A PIECE of Napoleonic history that has divided scholars for two centuries has gone on display at a museum in Montrose
As the world prepares to mark 200 years since the era-defining Battle of Waterloo today, one of Napoleon Bonaparte’s death masks is being exhibited at Montrose Museum.
The French emperor-general’s forces were defeated by the Duke of Wellington’s British Army and continental allies on June 18 1815.
He died in exile on St Helena in 1821, whereupon doctors vied to take casts of his face for death masks, a fad of the day.
Montrose Museum curator Rachel Benvie explained that the provenance of such masks remains controversial, but she believes the Montrose impression, obtained by an Angus noble, has historical gravity.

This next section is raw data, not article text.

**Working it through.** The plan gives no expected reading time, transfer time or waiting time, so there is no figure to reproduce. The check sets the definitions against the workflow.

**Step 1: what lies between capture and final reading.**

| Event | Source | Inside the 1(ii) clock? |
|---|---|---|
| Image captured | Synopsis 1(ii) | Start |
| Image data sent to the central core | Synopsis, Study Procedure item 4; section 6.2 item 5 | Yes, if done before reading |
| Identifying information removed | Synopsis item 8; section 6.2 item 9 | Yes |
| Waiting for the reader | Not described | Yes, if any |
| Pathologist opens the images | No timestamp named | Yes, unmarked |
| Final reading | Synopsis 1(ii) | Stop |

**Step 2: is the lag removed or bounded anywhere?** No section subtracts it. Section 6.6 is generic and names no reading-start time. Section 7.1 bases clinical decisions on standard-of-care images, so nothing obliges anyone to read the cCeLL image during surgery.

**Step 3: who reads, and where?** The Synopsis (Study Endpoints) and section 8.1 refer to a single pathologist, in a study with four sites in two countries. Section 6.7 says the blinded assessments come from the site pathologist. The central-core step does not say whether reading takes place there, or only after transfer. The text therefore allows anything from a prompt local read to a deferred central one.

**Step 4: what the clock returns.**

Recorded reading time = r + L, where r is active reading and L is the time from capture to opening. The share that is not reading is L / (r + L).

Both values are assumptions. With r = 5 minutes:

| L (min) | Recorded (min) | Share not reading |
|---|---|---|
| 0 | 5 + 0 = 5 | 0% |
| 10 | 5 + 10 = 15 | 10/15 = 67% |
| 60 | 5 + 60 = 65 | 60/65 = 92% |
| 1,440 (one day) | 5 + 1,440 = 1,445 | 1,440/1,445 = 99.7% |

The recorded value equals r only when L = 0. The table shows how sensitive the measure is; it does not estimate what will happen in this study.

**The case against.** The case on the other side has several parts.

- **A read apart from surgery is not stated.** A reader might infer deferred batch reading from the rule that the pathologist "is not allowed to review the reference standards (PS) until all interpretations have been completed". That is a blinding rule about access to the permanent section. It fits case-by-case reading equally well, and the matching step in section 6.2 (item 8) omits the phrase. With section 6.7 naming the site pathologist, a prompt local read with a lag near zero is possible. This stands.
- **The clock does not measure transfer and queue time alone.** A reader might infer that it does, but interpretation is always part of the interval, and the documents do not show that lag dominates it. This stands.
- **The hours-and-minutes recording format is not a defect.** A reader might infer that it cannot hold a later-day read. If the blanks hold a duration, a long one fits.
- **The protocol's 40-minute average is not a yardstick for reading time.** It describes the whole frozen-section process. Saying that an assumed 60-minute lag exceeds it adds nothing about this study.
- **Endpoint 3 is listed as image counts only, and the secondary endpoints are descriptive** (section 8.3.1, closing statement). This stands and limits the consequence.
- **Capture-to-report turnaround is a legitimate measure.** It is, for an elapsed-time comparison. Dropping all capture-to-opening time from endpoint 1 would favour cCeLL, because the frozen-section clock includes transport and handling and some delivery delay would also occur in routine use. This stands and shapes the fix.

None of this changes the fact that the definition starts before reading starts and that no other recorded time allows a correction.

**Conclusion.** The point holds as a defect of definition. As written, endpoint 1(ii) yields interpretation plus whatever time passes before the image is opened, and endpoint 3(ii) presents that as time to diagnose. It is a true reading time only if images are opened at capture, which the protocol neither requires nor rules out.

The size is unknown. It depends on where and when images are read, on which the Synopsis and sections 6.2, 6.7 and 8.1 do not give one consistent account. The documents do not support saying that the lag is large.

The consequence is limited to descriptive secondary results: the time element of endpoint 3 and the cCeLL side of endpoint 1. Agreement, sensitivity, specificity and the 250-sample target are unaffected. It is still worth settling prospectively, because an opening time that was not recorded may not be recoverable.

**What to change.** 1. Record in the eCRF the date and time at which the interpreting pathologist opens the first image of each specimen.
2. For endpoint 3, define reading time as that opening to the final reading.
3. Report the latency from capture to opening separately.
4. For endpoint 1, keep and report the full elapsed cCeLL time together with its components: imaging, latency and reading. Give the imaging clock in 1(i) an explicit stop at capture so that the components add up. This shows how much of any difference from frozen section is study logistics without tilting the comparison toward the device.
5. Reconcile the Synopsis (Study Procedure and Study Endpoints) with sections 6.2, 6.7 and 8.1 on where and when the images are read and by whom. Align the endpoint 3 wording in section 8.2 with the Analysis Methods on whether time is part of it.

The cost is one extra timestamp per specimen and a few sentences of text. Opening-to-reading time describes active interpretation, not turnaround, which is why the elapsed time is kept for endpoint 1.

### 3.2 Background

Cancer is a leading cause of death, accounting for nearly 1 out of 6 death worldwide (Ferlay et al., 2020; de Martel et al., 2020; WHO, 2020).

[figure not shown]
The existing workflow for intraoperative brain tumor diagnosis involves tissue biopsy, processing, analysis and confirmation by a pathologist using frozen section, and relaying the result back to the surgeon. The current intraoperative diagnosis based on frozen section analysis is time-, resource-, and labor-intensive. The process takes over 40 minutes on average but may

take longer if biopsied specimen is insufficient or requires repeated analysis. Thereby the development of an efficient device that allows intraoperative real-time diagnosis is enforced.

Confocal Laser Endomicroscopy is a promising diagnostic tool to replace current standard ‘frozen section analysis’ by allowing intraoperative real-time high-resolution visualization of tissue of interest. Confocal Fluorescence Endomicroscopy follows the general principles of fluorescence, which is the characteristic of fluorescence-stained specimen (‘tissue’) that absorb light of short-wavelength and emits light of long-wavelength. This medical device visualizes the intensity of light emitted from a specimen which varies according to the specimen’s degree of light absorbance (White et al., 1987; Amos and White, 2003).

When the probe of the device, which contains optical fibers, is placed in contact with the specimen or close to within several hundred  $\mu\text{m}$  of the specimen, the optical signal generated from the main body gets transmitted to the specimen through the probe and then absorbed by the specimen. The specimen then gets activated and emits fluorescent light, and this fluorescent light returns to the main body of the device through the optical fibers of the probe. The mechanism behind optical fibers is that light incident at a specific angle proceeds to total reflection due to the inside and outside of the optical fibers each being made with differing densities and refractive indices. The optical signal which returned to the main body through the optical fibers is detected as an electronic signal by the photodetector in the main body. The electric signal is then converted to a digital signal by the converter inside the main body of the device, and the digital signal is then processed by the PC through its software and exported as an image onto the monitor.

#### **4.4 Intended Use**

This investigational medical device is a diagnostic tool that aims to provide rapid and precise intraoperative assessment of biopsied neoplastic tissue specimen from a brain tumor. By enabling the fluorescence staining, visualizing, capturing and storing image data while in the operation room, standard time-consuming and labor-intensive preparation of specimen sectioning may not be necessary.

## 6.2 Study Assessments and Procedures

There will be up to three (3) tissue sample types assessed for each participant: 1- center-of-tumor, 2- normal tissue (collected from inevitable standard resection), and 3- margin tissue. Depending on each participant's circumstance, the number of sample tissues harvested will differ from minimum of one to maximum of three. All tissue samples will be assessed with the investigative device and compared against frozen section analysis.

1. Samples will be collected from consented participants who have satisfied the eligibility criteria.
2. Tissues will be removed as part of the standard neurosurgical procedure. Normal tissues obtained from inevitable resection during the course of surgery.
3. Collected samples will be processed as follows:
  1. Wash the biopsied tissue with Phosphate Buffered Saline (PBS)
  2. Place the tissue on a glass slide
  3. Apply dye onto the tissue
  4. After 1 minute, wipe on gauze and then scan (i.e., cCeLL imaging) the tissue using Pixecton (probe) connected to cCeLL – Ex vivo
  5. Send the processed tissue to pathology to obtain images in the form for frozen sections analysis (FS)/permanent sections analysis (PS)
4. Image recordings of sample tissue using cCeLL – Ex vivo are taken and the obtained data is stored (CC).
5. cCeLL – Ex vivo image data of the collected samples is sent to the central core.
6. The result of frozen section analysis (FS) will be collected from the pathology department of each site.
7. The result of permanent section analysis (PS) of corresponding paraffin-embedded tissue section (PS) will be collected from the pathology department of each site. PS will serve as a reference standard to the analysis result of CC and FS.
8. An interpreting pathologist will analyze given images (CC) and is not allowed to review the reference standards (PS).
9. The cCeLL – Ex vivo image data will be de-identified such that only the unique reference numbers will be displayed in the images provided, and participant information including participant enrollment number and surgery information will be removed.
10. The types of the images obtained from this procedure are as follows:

She said, “It came into the museum in 1839, three years after the museum opened and 18 years after he died.
“There is a big debate about who made the first mask, and also a big debate about masks like ours, as to which one is a first, second or third generation mask.
“Ours actually has a signature by Dr Francois Antommarchi, one of Napoleon’s surgeons. It was an early donation by Lord Panmure, who was the first president of Montrose Natural History and Antiquarian Society, so it is likely to be as authentic as these can be.
“We also have a hat that could have belonged to Napoleon, which also has good provenance, as it came with the mask.”
Among the other artefacts on display is a medallion commemorating Napoleon’s defeat at Waterloo, a book from the museum library called Napoleon in Exile containing a letter from Dr Antommarchi describing Napoleon’s poor health before his death, medals from British soldiers, a Legion of Honour grand cross taken from a French soldier’s body after the battle, and a plaque commemorating Napoleon as emperor and king, complete with laurel wreath in the Roman style.